Maynie Thompson and Kit Nelson (right) led a recent peace protest in Auckland. Photo Du Bont Creative

Waiheke peace campaigner Maynie Thompson died on Saturday at the age of 98, but her activism lives on.

Maynie died of old age at her home in Putiki Road in Ostend, where she lived with her son, Nick Thompson.

Maynie’s granddaughter, Gretel Thompson, says Maynie is a “true inspiration and hero to New Zealand and Waiheke”.

“Not only did she make a stand for what she believed in, she walked the distance of true commitment to creating a safer New Zealand for generations to come,” Gretel says.
Fellow Waiheke activist Susi Newborn says Maynie was instrumental in urging the Labour government to declare New Zealand nuclear free in 1987.

“I doubt we would have nuclear free legislation if it wasn’t for her sheer persistence and stubbornness,” Susi says.
“She embodied the practice of non-violence – and she was very, very funny.”
Maynie joined the Waiheke Mum’s Army and in 1984 set off on a two-month Walk for Life on Earth to the steps of Parliament in Wellington, where she urged the Government to make the country nuclear-free.

Through her peace activism, she came to know former New Zealand Prime Ministers Helen Clark and David Lange.
With close friend Kit Nelson, Maynie sold tea and scones at Ostend Market to raise money for peace campaigns.

Later in 1984, the “feisty 65-year-olds” travelled to Britain to join thousands of women at Greenham Common Peace Camp, protesting against a United States air force base there that housed cruise missiles.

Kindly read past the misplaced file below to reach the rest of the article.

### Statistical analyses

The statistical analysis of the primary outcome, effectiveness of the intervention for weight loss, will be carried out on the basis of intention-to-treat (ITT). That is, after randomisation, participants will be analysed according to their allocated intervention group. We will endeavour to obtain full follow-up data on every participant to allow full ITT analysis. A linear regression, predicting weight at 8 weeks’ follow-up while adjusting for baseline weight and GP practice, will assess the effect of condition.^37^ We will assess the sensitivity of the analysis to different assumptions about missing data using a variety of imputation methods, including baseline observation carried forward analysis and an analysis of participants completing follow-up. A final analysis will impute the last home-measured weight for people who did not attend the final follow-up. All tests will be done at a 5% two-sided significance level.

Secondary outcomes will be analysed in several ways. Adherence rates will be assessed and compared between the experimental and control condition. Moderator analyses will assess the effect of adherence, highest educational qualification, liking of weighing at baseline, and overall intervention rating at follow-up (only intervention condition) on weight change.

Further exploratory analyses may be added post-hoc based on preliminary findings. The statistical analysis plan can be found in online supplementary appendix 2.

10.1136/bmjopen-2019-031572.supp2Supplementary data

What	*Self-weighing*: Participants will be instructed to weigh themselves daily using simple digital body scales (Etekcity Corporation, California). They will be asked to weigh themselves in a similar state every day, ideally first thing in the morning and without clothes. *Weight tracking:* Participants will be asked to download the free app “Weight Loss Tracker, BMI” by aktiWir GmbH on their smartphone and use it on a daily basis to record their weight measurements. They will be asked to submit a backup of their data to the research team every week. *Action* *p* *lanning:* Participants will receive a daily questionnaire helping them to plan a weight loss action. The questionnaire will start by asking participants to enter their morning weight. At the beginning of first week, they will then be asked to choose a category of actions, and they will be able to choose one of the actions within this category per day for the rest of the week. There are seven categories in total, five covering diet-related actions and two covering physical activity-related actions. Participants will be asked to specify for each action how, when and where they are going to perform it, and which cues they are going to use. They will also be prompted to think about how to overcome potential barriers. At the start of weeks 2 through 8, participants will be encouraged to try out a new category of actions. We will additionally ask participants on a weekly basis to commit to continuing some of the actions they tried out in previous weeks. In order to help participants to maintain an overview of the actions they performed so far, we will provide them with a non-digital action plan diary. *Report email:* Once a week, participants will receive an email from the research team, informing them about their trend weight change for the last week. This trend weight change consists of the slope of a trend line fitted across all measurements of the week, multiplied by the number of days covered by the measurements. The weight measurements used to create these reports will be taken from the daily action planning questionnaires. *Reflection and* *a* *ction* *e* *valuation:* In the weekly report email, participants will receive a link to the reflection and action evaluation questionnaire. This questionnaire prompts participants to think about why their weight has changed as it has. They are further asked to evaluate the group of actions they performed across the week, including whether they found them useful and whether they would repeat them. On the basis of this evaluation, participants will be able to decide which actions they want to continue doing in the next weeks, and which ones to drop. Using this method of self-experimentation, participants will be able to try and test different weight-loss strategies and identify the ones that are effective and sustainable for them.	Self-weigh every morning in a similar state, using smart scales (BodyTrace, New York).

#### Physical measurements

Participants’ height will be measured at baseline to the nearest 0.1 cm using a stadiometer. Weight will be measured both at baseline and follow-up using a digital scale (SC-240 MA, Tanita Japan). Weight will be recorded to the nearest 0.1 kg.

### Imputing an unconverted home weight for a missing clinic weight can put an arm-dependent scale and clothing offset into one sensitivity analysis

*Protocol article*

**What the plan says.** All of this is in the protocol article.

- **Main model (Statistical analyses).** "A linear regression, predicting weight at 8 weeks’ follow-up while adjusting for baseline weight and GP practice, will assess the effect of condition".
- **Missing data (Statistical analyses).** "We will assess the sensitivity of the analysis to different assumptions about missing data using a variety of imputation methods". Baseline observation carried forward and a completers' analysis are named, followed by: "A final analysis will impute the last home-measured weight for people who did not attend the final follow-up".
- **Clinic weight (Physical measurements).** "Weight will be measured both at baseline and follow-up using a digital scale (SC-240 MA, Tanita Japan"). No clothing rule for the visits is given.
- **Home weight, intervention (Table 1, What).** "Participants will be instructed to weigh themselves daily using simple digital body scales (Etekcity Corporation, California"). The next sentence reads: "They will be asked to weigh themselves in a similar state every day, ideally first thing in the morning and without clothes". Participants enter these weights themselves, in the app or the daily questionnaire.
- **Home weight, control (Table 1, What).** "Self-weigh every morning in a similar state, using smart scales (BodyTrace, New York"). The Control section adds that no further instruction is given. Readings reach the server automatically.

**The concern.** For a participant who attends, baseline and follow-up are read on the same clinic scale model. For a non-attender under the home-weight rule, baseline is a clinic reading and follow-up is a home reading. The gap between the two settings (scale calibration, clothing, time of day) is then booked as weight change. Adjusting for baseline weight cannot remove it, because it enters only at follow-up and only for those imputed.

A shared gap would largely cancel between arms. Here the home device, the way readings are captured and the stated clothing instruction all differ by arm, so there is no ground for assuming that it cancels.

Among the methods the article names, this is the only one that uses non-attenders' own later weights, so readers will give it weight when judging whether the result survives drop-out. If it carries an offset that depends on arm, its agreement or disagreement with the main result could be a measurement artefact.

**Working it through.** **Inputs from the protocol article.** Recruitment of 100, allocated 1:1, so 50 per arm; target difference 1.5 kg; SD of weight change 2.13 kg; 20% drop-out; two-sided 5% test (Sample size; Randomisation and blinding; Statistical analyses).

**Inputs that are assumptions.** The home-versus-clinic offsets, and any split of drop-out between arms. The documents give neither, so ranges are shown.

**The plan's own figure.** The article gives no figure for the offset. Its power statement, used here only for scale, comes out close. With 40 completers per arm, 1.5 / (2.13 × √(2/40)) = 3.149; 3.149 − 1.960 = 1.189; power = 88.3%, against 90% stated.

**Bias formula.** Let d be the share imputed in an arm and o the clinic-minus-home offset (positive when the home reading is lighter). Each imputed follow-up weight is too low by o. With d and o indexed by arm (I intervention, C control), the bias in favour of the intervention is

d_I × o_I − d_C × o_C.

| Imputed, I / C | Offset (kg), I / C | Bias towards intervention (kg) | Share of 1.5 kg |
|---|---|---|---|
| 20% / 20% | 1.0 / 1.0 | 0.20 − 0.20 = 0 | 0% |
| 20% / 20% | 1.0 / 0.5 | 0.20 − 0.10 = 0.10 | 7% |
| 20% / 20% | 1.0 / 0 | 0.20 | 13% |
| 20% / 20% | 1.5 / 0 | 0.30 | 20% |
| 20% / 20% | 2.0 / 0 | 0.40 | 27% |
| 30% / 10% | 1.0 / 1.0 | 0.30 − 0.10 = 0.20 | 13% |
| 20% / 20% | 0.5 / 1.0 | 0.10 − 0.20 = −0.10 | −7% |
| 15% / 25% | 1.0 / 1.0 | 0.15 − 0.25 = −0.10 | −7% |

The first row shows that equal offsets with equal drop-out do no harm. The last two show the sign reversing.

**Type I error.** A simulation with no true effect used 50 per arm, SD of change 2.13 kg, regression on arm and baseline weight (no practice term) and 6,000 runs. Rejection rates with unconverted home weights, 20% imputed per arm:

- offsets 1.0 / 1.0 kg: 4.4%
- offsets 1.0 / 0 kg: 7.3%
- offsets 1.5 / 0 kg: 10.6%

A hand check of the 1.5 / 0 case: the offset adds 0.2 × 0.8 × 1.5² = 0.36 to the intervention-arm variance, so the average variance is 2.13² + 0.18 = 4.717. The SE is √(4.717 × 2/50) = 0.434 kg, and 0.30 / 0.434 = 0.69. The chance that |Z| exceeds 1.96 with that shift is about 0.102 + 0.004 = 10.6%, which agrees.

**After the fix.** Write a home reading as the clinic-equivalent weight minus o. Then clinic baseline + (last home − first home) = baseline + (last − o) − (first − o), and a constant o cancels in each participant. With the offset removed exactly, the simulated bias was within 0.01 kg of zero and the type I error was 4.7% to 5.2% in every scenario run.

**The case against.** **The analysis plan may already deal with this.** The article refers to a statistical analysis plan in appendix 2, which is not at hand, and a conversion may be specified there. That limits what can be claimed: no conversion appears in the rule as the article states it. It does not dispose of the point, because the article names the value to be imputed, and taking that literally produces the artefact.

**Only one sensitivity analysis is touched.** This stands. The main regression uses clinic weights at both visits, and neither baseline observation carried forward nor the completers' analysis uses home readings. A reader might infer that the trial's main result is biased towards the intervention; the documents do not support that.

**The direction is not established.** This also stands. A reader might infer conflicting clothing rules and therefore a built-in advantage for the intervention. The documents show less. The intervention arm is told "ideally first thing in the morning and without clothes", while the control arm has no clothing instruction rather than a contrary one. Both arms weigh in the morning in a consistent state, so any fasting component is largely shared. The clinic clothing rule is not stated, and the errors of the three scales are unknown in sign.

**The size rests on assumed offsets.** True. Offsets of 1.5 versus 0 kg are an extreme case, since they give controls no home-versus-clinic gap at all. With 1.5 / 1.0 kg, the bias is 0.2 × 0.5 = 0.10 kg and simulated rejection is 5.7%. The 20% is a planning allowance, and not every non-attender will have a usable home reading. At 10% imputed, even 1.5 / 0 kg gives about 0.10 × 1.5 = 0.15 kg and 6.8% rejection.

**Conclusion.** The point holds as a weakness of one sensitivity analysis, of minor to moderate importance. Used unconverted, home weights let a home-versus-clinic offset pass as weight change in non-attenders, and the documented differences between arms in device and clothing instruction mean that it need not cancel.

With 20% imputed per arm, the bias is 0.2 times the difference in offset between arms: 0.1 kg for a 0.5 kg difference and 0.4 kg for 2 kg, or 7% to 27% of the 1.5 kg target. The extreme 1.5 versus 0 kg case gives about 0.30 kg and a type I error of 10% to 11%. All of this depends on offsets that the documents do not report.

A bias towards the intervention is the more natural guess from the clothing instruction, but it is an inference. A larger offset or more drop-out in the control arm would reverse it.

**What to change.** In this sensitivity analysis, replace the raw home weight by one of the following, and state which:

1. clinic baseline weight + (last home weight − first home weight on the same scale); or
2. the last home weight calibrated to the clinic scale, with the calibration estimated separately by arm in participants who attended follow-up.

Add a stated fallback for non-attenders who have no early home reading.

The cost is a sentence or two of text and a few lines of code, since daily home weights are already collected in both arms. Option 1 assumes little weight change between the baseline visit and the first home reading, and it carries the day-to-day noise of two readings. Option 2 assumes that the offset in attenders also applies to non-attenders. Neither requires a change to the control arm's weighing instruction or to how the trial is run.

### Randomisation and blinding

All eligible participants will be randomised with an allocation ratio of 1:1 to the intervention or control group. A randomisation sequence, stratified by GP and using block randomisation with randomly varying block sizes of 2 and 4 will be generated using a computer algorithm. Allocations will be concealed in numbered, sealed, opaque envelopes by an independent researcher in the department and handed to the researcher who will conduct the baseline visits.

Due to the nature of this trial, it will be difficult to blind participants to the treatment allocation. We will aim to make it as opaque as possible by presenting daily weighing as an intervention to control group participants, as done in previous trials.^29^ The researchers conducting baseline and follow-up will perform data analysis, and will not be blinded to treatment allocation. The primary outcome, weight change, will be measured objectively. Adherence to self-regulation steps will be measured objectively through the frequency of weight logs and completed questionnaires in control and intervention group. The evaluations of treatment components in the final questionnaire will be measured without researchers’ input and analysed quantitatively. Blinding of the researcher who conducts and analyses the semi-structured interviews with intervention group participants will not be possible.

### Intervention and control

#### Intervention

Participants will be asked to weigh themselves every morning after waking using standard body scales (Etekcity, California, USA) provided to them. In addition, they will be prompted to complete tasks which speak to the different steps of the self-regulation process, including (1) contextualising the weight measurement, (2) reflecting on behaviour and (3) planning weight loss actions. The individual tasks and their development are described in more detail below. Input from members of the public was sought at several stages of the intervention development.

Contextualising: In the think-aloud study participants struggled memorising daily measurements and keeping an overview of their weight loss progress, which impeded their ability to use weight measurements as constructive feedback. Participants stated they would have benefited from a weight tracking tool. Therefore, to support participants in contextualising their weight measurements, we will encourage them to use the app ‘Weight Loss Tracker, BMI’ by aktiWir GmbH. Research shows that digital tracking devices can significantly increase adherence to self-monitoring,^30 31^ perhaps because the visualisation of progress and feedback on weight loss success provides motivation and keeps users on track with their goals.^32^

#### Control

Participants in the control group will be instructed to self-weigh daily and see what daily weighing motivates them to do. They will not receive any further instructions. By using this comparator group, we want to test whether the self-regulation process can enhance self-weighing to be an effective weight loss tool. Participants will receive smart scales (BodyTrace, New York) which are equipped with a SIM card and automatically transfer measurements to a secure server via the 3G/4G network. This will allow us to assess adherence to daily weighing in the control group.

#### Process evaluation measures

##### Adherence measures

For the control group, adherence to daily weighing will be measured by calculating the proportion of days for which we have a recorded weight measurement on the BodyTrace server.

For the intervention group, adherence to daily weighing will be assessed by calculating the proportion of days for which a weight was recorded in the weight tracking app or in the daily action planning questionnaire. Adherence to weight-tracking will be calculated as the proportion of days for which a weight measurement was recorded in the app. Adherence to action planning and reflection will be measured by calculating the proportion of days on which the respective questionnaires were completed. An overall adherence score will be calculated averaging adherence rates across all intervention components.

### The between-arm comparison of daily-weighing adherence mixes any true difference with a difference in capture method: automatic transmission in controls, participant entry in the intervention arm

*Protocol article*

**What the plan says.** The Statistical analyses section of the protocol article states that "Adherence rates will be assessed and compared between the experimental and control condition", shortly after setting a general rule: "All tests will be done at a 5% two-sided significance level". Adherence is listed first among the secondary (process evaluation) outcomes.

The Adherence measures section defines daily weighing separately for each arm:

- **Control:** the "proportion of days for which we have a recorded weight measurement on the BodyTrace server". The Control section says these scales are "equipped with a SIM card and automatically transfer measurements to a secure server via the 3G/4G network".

Susi says Maynie was arrested at Greenham Common, but remained undeterred. She protested for peace in Geneva and Germany, then headed to the US for the Great Peace March for Nuclear Disarmament.

Maynie walked for nine months from Los Angeles to New York then to Washington, before her “proudest moment” – speaking at a 1986 peace rally on the steps of the Lincoln Memorial.
When the French government resumed nuclear testing at Mururoa Atoll in the South Pacific in 1996, Kit and Maynie, then aged 77, were “back in action”, says Susi. They joined the Women’s Peace Flight to Tahiti to protest.

In 2009, Susi and Claudia Pond-Eyley directed a documentary called Kit and Maynie: Tea, Scones and Nuclear Disarmament to honour the remarkable women as they turned 90.
“I wanted to make sure the history of women like this, who were so instrumental in New Zealand’s anti-nuclear movement, was preserved,” says Susi.

Maynie gained a Queen’s Service Medal for her work in prisons and was involved as a dancer in Waiheke’s Hip Op-eration Crew.
Gretel says while her grandmother became a “local legend” through her peace activism, she was also a poet, single mother of five, grandmother of eight, and great grandmother of three.

Gretel has been inspired by her grandmother’s life to take part in protests, particularly for animal rights and conservation.
“She was a very inspirational person.
“Her life is a great reminder to stand up for what you believe in.
“Let’s not be a complacent generation. People power works,” says Gretel.
Many people were expected to attend Maynie’s funeral at Ostend Hall yesterday, wearing bright clothes because she loved rainbow hues. • Rose Davis

Subscribe and read Gulf News and Waiheke Weekender Online